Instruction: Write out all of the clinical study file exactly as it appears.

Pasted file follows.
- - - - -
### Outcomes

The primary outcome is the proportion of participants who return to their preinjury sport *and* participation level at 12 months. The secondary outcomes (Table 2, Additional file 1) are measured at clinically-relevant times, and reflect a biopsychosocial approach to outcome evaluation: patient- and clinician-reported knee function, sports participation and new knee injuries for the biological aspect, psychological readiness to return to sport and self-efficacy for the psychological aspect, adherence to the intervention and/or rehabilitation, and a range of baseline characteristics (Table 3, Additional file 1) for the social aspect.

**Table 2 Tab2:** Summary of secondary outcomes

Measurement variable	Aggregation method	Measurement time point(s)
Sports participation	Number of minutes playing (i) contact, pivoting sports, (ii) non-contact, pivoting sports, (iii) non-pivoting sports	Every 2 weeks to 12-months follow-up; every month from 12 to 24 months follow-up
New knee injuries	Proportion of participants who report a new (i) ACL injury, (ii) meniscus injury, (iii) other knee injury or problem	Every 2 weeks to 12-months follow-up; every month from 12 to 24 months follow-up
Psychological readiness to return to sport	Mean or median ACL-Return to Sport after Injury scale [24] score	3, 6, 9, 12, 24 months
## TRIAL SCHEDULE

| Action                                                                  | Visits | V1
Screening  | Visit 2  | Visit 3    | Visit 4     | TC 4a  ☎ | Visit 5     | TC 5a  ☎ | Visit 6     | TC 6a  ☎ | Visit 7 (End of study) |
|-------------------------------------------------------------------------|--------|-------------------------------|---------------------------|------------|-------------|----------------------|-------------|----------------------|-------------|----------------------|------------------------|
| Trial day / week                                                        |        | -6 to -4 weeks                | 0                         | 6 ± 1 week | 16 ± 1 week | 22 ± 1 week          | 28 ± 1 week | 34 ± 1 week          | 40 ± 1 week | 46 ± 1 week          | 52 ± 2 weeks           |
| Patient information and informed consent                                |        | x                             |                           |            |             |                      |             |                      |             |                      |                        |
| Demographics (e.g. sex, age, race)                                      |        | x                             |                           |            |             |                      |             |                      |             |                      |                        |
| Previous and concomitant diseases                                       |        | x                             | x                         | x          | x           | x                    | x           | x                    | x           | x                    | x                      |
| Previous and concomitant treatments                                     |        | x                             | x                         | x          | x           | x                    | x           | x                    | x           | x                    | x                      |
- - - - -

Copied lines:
### Outcomes

The primary outcome is the proportion of participants who return to their preinjury sport *and* participation level at 12 months. The secondary outcomes (Table 2, Additional file 1) are measured at clinically-relevant times, and reflect a biopsychosocial approach to outcome evaluation: patient- and clinician-reported knee function, sports participation and new knee injuries for the biological aspect, psychological readiness to return to sport and self-efficacy for the psychological aspect, adherence to the intervention and/or rehabilitation, and a range of baseline characteristics (Table 3, Additional file 1) for the social aspect.

**Table 2 Tab2:** Summary of secondary outcomes

Measurement variable	Aggregation method	Measurement time point(s)
Sports participation	Number of minutes playing (i) contact, pivoting sports, (ii) non-contact, pivoting sports, (iii) non-pivoting sports	Every 2 weeks to 12-months follow-up; every month from 12 to 24 months follow-up
New knee injuries	Proportion of participants who report a new (i) ACL injury, (ii) meniscus injury, (iii) other knee injury or problem	Every 2 weeks to 12-months follow-up; every month from 12 to 24 months follow-up
Psychological readiness to return to sport	Mean or median ACL-Return to Sport after Injury scale [24] score	3, 6, 9, 12, 24 months
## TRIAL SCHEDULE

| Action                                                                  | Visits | V1
Screening  | Visit 2  | Visit 3    | Visit 4     | TC 4a  ☎ | Visit 5     | TC 5a  ☎ | Visit 6     | TC 6a  ☎ | Visit 7 (End of study) |
|-------------------------------------------------------------------------|--------|-------------------------------|---------------------------|------------|-------------|----------------------|-------------|----------------------|-------------|----------------------|------------------------|
| Trial day / week                                                        |        | -6 to -4 weeks                | 0                         | 6 ± 1 week | 16 ± 1 week | 22 ± 1 week          | 28 ± 1 week | 34 ± 1 week          | 40 ± 1 week | 46 ± 1 week          | 52 ± 2 weeks           |
| Patient information and informed consent                                |        | x                             |                           |            |             |                      |             |                      |             |                      |                        |
| Demographics (e.g. sex, age, race)                                      |        | x                             |                           |            |             |                      |             |                      |             |                      |                        |
| Previous and concomitant diseases                                       |        | x                             | x                         | x          | x           | x                    | x           | x                    | x           | x                    | x                      |
| Previous and concomitant treatments                                     |        | x                             | x                         | x          | x           | x                    | x           | x                    | x           | x                    | x                      |